This calculator can also be used to determine when condensation will occur on the interior of the walls and roof. This is the case if the calculated threshold relative humidity is greater than 100. This happens when the air temperature is much less than the grain temperature. The cold outside air goes through the grain, is warmed and moisture is added but when it hits the cold exterior walls of the bin that are the same temperature as the outside air, this discharge air becomes over-saturated and water is expelled in the form of condensation. This condensation can run down and form pockets of grain. It is not recommended to run the fans if conditions have a threshold humidity > 100.

Fan Control Strategies from the Worst to the Ultimate

For years farmers have wondered what to do — when should they turn the fan on, when should they turn the fan off.  Intuitively they knew that there were ambient conditions that were better for drying and there were times when there were terrible conditions for drying; like when it was raining.  The experts for years have not really known either, so the recommendation for years has been to just leave the fan on continuously until you thought the grain was dry.  For years this has been working, but it does beg the question:  Is there a better way.   I have now been looking at this for years now, and I have been analyzing the data that we have been collecting for eight years now, and the following is what I think should be done to control your fan.  It goes from worst practice to what I think is the ultimate or optimum controller.  I will have more details on each of these in subsequent blogs.

  • The worst thing to do is nothing.  Let that hot grain coming in off the field sit for a while and sweat.  This is not good, your crop is starting the process of spoiling. Even if the grain is coming in dry, you still need to cool it down to stop the spoilage process.  There are two factors in keeping your grain safe from spoilage, and that is cooling and drying.  You can get the grain cool quickly, so get it cooled down quickly.  Turn the fan on as soon as the floor or screen is covered — don’t wait.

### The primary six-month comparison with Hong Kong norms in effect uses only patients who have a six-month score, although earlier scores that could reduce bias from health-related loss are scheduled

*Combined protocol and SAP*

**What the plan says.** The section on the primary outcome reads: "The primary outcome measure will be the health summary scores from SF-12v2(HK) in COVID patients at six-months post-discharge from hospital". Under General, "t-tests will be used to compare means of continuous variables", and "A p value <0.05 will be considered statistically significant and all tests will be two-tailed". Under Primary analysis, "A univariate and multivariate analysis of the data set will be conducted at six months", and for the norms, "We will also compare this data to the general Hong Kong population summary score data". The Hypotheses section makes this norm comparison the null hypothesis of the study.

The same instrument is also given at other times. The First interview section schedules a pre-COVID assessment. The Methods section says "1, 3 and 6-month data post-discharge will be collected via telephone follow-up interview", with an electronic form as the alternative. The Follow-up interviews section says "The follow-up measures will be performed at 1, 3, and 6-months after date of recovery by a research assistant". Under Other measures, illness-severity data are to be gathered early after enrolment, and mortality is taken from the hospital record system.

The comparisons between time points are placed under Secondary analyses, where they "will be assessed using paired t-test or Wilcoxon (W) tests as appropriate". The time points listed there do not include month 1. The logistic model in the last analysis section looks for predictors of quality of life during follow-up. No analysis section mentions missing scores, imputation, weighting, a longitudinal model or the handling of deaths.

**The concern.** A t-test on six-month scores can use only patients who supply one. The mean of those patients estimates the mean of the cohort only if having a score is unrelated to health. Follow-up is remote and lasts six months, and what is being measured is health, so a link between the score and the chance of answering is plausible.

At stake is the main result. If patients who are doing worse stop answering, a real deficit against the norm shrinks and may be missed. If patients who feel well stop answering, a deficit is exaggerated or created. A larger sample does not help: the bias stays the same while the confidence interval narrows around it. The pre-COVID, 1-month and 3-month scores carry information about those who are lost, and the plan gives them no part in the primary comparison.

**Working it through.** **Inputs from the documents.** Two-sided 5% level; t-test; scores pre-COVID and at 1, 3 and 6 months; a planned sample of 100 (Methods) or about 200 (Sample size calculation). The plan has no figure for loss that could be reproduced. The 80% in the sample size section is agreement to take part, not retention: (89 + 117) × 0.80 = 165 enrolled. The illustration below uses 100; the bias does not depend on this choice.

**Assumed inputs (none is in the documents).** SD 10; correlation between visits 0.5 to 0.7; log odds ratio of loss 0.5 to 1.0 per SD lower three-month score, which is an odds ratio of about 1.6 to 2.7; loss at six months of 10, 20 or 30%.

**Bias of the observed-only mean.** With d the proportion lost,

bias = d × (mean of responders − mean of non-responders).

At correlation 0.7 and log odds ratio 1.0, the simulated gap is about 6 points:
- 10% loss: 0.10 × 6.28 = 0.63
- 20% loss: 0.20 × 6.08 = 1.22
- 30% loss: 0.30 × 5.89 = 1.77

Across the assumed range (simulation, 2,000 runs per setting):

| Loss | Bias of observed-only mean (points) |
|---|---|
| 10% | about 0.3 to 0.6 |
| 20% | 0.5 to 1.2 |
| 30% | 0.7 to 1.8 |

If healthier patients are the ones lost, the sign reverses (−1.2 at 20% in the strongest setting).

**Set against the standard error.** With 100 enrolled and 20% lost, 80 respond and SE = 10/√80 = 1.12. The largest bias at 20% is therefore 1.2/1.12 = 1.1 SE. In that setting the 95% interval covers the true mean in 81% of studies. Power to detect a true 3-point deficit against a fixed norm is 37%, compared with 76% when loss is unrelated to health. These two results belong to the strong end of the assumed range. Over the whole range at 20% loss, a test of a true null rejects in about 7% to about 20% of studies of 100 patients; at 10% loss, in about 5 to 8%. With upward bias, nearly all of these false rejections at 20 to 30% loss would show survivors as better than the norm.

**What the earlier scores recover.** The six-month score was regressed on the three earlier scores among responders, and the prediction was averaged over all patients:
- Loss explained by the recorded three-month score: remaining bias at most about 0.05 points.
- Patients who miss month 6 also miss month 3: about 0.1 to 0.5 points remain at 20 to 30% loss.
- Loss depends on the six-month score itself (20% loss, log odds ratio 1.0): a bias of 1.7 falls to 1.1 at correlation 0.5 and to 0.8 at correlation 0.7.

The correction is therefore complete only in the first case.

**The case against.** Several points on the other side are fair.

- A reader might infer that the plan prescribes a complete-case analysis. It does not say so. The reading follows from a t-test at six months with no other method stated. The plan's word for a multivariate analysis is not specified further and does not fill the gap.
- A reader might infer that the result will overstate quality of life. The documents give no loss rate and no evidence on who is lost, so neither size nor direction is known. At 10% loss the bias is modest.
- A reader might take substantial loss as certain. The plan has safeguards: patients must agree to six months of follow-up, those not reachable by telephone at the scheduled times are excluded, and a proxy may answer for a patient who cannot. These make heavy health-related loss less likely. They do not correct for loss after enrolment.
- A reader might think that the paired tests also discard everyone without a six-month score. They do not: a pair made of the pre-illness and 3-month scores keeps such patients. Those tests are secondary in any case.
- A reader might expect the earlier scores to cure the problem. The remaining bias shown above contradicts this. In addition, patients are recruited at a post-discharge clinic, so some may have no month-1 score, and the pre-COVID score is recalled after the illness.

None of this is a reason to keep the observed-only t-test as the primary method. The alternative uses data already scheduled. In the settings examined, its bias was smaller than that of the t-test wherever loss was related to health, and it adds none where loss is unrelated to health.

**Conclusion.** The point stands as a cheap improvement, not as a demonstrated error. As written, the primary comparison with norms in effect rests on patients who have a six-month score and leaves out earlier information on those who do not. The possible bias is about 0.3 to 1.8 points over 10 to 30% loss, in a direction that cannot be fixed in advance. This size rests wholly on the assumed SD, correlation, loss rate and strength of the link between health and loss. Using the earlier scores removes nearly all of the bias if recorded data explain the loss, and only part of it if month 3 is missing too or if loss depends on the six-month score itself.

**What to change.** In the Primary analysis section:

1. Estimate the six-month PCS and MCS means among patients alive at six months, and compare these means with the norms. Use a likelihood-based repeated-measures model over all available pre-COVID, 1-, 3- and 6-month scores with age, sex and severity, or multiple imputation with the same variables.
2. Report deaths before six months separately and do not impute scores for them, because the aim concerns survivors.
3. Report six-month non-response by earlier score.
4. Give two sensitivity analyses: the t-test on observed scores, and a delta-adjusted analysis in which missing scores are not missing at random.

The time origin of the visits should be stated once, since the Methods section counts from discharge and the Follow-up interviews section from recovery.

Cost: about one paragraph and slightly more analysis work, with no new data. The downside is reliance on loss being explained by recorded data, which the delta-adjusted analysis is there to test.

• Turn the fan on only on hot days.
  • Turn the fan on, only during the day.
  • Turn the fan on continuously.
  • Turn the fan on only at nights.
  • Turn the fan on, on cold nights only.
  • Turn the fan on if the grain temperature is greater than the outside air temp, and the relative humidity is less than 80%.
  • Turn the fan on when the outside relative humidity is less than the threshold relative humidity given by the grain dryer calculator  and turn it off when the outside RH > threshold RH from the grain drying calculator. I have done correlations with this strategy comparing it to when the drying actually occurs and it has R correlation values > .75.
  • The ultimate would be to have the fan turned on when the conditions are right, and headed for good drying with the grain drying calculator, and then shutting the fan off when there is no drying.  This is calculated by watching how much water is going into the bin, and how much is coming out.  As long as there is a net amount of water coming out of the bin, we will keep the fan on, but as soon as we see more water going in than coming out.  This requires temperature and RH sensors on both the air going in and being discharged.  The temperature and relative humidity are plugged into the pyschrometric equation for saturated air and pro rated with the relative humidity to get the absolute humidity.  We need a few more sensors with this, but it is the ultimate, the Cadilac, of controllers.